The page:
Modeling with Bayes' Theorem

As seen above, we can use the outcome of historical data to base the beliefs we use to derive newly updated probabilities.

This example can be extrapolated to individual companies by using changes within their own balance sheets, bonds given changes in credit rating, and many other examples.

So, what if one does not know the exact probabilities but has only estimates? This is where the subjective view comes strongly into play.

Many people put great emphasis on the estimates and simplified probabilities given by experts in their field. This also gives us the ability to confidently produce new estimates for new and more complicated questions introduced by the inevitable roadblocks in financial forecasting.

Instead of guessing, we can now use Bayes' Theorem if we have the right information with which to start.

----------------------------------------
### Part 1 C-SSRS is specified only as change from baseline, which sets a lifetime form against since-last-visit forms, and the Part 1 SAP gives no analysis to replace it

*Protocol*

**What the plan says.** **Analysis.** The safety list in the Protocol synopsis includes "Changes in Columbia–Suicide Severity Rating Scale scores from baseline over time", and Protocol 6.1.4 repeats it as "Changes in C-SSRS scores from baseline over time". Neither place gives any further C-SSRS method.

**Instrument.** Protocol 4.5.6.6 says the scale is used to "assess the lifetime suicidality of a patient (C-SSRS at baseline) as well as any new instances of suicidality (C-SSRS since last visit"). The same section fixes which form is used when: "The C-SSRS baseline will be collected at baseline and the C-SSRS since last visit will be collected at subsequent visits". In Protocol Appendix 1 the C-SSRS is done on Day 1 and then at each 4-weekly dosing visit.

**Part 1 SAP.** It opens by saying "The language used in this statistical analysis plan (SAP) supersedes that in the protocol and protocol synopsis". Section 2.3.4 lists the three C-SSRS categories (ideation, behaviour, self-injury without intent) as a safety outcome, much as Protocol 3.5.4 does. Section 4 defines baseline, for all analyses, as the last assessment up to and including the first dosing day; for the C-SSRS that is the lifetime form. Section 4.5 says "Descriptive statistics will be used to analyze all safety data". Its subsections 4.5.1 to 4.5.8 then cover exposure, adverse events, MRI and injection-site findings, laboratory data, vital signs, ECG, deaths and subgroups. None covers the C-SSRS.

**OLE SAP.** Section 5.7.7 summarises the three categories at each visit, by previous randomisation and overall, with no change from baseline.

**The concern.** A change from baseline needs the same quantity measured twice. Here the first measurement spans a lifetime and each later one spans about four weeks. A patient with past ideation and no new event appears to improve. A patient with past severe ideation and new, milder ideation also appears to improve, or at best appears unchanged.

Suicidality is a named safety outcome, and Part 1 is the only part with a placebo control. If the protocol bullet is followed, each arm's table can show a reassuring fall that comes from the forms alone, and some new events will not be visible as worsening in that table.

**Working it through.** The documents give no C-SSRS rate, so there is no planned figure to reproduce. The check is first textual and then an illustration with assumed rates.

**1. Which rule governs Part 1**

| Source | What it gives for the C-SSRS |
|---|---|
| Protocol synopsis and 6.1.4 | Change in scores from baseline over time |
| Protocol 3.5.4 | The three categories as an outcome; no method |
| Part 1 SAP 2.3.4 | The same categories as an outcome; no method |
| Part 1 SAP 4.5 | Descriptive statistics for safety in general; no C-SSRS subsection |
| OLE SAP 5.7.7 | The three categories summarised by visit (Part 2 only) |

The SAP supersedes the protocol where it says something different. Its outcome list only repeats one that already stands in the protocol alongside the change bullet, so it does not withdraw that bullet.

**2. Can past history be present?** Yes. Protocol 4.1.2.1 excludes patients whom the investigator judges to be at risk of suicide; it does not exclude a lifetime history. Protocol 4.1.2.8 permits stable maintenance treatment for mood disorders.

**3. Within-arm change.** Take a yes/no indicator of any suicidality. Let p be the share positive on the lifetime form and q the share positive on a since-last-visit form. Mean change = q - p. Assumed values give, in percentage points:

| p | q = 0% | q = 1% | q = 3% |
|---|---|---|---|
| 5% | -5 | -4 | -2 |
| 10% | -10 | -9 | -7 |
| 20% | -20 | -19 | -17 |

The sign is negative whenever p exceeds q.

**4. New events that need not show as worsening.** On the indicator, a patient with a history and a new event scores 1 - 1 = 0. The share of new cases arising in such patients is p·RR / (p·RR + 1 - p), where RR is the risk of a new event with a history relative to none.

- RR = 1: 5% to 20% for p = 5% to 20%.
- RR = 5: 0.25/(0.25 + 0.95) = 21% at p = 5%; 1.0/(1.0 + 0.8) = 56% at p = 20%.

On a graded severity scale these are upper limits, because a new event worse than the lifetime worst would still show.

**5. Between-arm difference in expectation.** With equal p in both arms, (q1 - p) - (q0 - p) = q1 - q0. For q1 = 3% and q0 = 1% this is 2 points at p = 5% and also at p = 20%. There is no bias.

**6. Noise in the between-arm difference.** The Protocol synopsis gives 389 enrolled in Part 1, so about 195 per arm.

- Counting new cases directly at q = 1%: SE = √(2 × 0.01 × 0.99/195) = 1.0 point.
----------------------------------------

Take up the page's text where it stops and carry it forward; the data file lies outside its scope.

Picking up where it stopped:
When to Apply Bayes' Theorem

Changing interest rates can greatly affect the value of particular assets. The changing value of assets can therefore greatly affect the value of particular profitability and efficiency ratios used to proxy a company's performance. Estimated probabilities are widely found relating to systematic changes in interest rates and thus can be used effectively in Bayes' Theorem.

We can also apply the process to a company's net income stream. Lawsuits, changes in the prices of raw materials, and many other things can influence a company's net income.

By using probability estimates relating to these factors, we can apply Bayes' Theorem to figure out what is important to us. Once we find the deduced probabilities that we are looking for, it is a simple application of mathematical expectancy and result forecasting to quantify the financial probabilities.

Using a myriad of related probabilities, we can deduce the answer to rather complex questions with one simple formula. These methods are well accepted and time-tested. Their use in financial modeling can be helpful if applied properly.